As public officers or public officials, librarians are covered by different forms of immunity, however the most common is discretionary immunity. Discretionary immunity protects a librarian against civil lawsuits if in the course of their duty and on the basis of their knowledge of their profession, they inadvertently cause harm or damage to another.45 A librarian, as a professional, exercises discretion, offering to the public what is believed to be the information they need. An example could be if a patron comes to the library for information and the librarian, using his or her best skills and knowledge, offers inaccurate information, believing it to be accurate, to meet the patron’s needs. If the information causes harm or damage to the patron who acts on it, the patron can file a suit against the librarian and the library, but both are protected by discretionary immunity. However, this discussion of the limitation of civil liabilities of the librarian should not cause undue comfort. Despite the fact that the tendency in law is to protect the librarian from lawsuits, complete immunity is a myth. Healey says, “Librarians liability for actions at the reference desk does appear to be a myth. That is, it appears to be a belief given uncritical acceptance by members of the library profession.”46

During the spring of 2014, case laws and articles concerning a librarian’s immunity from charges of purchasing or owning virtual child pornography were searched for in the legal databases LexisNexis Academic and LoisLawConnect, repositories of both state and federal case law, and the library and information databases Library and Information Studies Abstracts; Library, Information Sciences, and Technology Abstracts; and Library Literature and Information Sciences. There were no retrievals. If civil cases have been filed or if librarians and libraries have been convicted, the cases are local ones that have not been reported in the various court publications and none of the cases were appealed.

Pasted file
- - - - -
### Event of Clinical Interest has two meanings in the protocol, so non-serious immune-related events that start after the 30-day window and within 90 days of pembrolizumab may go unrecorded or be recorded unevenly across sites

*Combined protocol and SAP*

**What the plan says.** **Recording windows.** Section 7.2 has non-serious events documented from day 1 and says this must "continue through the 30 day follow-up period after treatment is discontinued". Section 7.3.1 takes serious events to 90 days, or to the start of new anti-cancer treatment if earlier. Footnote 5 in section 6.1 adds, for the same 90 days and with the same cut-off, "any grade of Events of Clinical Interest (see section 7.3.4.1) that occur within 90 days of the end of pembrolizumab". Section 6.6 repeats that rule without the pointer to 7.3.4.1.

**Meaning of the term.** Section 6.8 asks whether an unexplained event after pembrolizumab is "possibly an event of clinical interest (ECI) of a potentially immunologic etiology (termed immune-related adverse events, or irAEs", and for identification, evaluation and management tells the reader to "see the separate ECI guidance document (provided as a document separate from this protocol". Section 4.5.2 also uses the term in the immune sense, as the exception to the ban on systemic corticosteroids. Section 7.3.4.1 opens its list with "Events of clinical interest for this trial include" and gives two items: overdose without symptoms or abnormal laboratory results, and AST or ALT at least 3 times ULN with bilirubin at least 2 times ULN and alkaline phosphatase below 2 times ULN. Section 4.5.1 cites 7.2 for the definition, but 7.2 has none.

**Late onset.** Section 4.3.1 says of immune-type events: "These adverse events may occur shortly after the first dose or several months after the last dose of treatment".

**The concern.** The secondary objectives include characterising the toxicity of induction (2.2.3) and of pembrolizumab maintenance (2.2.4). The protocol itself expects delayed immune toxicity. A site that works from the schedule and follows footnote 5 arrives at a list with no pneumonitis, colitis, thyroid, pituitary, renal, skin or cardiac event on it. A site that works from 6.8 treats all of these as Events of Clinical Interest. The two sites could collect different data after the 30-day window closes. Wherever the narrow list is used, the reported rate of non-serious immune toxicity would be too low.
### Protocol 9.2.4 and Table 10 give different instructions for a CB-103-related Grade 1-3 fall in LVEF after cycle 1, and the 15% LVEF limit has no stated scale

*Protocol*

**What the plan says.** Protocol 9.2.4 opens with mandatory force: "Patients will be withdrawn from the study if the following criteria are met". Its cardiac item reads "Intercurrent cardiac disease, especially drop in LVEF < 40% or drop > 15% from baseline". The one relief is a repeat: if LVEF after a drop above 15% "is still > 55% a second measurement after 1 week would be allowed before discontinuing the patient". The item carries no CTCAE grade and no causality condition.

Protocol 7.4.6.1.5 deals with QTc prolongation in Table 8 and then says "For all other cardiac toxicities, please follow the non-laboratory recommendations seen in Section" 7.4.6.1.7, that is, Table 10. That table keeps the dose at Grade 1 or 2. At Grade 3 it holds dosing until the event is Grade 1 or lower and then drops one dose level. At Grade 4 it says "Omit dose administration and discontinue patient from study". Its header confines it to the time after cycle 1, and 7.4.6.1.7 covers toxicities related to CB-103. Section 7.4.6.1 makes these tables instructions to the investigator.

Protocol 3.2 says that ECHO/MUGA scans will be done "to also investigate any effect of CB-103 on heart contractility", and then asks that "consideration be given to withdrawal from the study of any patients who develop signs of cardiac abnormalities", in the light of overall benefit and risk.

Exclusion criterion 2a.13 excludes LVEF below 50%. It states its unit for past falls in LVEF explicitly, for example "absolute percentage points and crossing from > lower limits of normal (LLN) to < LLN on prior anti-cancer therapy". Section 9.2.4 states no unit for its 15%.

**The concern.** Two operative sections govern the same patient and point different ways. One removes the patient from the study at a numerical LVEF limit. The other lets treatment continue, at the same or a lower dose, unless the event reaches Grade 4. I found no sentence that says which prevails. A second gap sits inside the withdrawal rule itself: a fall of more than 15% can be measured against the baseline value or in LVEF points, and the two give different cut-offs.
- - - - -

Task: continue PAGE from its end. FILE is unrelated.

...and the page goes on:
Criminal Liabilities of the Librarian: Three Possible Defenses

Cases exist where individuals who have created, advertised, sold, and distributed obscene materials, have been convicted of violating local, municipal, and state laws, yet there are no cases reported in the law literature of a librarian being arrested and convicted on obscenity charges in the performance of their stated duties in collection development. With no reported cases, there are no precedents from which to deduce if librarians have immunity from criminal prosecution, similar to discretionary liability immunity, especially from child obscenity cases. At the same time, a search through the literature did not locate any legislative actions that granted librarians immunity from criminal violations. Thus it would appear that there is neither immunity legislation nor judicial precedent to help us in our study.

There is no reason for librarians to believe there is any immunity from purchasing or owning virtual child pornography. Like civil actions, all is needed is a complaint, an investigation, and if the facts prove, an arrest. However, one can contemplate a few arguments against a librarian being charged with collecting virtual child pornography that could possibly be considered obscene. Although each state has its own legislative law and case law pertaining to the criminal liabilities of child pornography, this part of the paper will concentrate on the federal PROTECT Act with knowledge that it has influence over local and state law. An argument against any action against a librarian is found in the wording of the Miller test. After the CPPA of 1996 was found unconstitutional, the PROTECT Act of 2003 states that for child pornography to be considered obscene and without the protection of the First Amendment, it has to meet the three Miller guidelines. The third requirement that “whether the work, taken as a whole, lacks serious literary, artistic, political, or scientific value” is a possible mitigating factor. Although the reasoning is close to being circular, any material purchased and placed in a library collection must have “literary, artistic, political, or scientific value” by definition. Otherwise, it would not be considered valuable enough, in the opinion of the librarian, to be added to the collection of the library. For this argument to be influential, the librarian would also have to prove that the purchase was in accordance with the library’s policy on collection development and the action of the purchase is justifiable. It would be the task of the librarian and any legal counsel to convince the judge or jury, or even the prosecuting attorney before any charges are filed, of the merits of the work. Although not a civil case, there are elements of discretionary immunity (a librarian using their professional knowledge) in this aspect of criminal law.47